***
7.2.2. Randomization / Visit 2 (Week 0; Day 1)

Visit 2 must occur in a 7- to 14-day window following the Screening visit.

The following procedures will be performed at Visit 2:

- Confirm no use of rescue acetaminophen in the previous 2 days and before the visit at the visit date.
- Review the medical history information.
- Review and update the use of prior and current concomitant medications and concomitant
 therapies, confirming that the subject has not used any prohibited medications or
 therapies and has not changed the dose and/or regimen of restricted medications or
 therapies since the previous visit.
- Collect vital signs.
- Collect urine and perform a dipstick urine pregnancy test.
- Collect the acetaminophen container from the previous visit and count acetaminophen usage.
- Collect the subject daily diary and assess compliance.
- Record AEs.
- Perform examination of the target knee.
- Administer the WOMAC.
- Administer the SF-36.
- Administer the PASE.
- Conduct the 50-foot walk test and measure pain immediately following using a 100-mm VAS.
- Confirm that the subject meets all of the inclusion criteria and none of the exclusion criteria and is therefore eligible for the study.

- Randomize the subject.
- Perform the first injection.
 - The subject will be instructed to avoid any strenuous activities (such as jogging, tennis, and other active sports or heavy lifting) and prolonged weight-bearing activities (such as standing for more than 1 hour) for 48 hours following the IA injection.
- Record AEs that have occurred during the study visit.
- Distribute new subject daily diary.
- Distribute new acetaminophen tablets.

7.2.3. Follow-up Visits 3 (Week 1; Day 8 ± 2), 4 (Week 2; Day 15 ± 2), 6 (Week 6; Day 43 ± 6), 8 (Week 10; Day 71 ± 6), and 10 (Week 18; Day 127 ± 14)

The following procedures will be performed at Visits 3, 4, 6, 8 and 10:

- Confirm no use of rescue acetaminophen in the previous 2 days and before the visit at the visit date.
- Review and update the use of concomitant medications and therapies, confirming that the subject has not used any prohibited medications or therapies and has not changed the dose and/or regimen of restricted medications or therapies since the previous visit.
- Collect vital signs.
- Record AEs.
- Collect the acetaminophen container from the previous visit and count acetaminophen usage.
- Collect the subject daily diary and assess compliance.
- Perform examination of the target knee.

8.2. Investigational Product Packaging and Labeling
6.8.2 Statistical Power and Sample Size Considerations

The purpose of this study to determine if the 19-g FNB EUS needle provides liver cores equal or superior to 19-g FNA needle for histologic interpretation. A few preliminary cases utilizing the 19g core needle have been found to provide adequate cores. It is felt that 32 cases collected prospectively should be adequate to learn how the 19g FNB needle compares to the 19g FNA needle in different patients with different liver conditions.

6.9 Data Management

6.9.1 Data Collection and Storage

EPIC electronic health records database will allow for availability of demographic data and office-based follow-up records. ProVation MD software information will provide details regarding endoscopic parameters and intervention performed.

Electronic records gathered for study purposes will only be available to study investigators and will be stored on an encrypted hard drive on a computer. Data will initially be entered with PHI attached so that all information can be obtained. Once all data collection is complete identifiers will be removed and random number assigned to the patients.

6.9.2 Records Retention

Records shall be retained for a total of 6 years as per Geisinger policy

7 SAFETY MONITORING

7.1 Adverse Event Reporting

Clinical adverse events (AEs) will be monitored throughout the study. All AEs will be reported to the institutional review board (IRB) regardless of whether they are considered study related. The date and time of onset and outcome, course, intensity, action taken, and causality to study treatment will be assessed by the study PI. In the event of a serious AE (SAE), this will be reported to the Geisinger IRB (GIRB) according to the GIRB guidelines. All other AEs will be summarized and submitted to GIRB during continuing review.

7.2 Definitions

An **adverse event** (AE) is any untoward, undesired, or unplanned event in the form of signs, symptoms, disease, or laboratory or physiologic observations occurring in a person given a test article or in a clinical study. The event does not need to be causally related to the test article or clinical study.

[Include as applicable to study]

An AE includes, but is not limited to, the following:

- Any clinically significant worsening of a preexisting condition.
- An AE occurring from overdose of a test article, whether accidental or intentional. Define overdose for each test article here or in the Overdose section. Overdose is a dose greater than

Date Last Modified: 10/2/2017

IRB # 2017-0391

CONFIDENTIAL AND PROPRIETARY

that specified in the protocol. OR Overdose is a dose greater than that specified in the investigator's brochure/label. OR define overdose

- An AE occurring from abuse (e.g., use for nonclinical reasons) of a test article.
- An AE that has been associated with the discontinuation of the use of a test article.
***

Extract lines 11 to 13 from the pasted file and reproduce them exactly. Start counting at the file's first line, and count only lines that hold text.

- Collect urine and perform a dipstick urine pregnancy test.
- Collect the acetaminophen container from the previous visit and count acetaminophen usage.
- Collect the subject daily diary and assess compliance.